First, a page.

Washington, D.C. — The Arab Student Union (ASU) at Jackson-Reed High School, represented by the American Civil Liberties Union of the District of Columbia, has withdrawn its request for emergency court action this morning in exchange for key concessions by the school in the case challenging the unlawful censorship of the student club's pro-Palestinian speech.  

In response to the lawsuit, initially filed on April 24, the Jackson-Reed High School administration has reached an interim agreement to uphold the ASU students' rights and advocacy efforts by: 

  • Allowing the ASU to screen one of three films they requested— The Wanted 18, Farha, or 5 Broken Cameras—during lunch periods on May 29 and 30, 2024. 
  • Allowing distribution of the ASU’s proposed educational handout about Palestinian culture, otherwise known as a zine, including all but one of the original eight panels conceived by the students. The original zine can be viewed here.  
  • Emailing all faculty and administrators at Jackson-Reed High School to make clear that the standards applicable to student organizations regarding the posting of materials, viewing of films, and planning of events and activities apply equally to all groups.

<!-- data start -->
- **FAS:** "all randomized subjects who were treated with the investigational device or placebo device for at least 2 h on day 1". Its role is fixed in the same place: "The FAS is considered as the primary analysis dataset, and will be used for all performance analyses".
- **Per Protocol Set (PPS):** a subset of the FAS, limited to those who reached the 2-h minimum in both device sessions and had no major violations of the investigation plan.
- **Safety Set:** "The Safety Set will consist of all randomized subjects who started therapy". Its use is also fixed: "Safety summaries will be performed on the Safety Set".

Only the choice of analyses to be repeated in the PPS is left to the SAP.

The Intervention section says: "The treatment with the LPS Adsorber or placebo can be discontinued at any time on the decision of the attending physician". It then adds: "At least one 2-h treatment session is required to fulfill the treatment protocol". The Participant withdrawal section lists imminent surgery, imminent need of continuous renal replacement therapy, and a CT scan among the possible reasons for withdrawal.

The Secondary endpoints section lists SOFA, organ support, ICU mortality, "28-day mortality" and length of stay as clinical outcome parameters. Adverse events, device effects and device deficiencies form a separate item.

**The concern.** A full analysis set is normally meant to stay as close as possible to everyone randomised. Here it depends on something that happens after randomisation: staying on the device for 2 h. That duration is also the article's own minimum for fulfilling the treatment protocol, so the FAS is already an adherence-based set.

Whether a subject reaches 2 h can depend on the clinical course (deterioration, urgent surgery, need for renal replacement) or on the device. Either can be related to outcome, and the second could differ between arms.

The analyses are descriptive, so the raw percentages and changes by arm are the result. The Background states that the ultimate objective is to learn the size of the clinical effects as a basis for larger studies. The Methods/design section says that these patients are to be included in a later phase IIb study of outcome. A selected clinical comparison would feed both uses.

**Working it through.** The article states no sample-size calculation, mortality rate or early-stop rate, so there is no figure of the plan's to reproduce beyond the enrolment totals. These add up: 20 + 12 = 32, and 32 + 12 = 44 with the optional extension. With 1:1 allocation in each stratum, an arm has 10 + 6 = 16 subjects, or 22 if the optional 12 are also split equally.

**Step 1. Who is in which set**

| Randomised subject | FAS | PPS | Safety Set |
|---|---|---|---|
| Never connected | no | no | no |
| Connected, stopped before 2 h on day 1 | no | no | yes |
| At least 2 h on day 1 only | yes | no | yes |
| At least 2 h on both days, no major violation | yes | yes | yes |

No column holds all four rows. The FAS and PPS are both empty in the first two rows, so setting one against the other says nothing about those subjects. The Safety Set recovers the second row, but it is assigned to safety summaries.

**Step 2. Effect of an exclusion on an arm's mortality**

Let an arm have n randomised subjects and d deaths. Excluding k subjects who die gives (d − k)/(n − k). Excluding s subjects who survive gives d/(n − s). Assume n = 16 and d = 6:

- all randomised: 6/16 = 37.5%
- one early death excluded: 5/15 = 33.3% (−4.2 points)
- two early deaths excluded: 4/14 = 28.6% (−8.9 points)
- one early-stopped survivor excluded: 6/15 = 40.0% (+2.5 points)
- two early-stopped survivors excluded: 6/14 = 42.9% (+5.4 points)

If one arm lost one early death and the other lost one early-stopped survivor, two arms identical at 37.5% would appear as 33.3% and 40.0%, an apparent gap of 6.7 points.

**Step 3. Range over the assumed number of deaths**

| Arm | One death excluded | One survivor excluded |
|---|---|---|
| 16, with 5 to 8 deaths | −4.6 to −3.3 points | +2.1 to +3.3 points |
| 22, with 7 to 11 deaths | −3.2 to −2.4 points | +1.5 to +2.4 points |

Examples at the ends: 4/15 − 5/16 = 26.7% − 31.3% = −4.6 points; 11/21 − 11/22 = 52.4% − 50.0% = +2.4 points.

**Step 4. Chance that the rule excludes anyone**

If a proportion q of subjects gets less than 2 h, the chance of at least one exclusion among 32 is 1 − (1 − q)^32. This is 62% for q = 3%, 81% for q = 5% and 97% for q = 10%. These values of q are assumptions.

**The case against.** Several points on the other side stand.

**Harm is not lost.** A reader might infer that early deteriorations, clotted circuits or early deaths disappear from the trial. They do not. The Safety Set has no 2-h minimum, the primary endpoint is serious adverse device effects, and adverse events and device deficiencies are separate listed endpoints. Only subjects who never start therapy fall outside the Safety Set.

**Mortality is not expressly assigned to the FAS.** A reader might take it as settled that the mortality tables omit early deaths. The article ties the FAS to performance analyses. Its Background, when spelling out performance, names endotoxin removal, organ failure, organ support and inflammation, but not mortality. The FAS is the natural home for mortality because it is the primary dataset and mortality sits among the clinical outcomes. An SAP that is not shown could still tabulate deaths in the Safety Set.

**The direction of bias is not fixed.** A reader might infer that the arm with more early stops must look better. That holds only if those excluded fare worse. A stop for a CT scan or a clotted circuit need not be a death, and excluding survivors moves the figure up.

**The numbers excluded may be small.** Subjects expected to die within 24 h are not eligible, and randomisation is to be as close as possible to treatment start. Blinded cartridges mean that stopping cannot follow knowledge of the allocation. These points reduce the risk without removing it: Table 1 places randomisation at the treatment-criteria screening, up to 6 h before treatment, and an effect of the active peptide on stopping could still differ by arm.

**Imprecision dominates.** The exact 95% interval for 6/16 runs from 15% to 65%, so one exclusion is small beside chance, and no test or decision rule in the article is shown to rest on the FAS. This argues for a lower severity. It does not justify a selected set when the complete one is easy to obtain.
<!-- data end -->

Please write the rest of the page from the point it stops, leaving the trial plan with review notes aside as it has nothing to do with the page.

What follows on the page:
"I'm glad we're finally able to show a film calling attention to the circumstances and the humanity of the Palestinian people," said a representative of the Arab Student Union, who remains anonymous in court documents. "This is why students' freedom of speech is so important." 

The three films from which ASU may now choose portray key moments in the Israeli-Palestinian conflict from the Palestinian perspective—the perspective that the ASU members had been trying to share with their fellow students since December, when the school refused to allow them to show the documentary film The Occupation of the American Mind. The ASU proposed several alternatives in January, including The Wanted 18, Farha, or 5 Broken Cameras, but the school administration did not respond to these proposals until after the filing of the lawsuit.

"Public school administrators cannot trample students' First Amendment rights simply because they do not like what the students have to say. This victory reaffirms that students' rights do not vanish at the school's door,” said Arthur Spitzer, Senior Counsel at ACLU-D.C. “The lawsuit will continue, so that we can clearly establish the right of the ASU and all student groups to exercise their First Amendment rights in D.C. Public Schools.”

The complaint in today's case, Arab Student Union of Jackson–Reed High School v. District of Columbia et. al, may be found here

The Occupation of the American Mind can be viewed here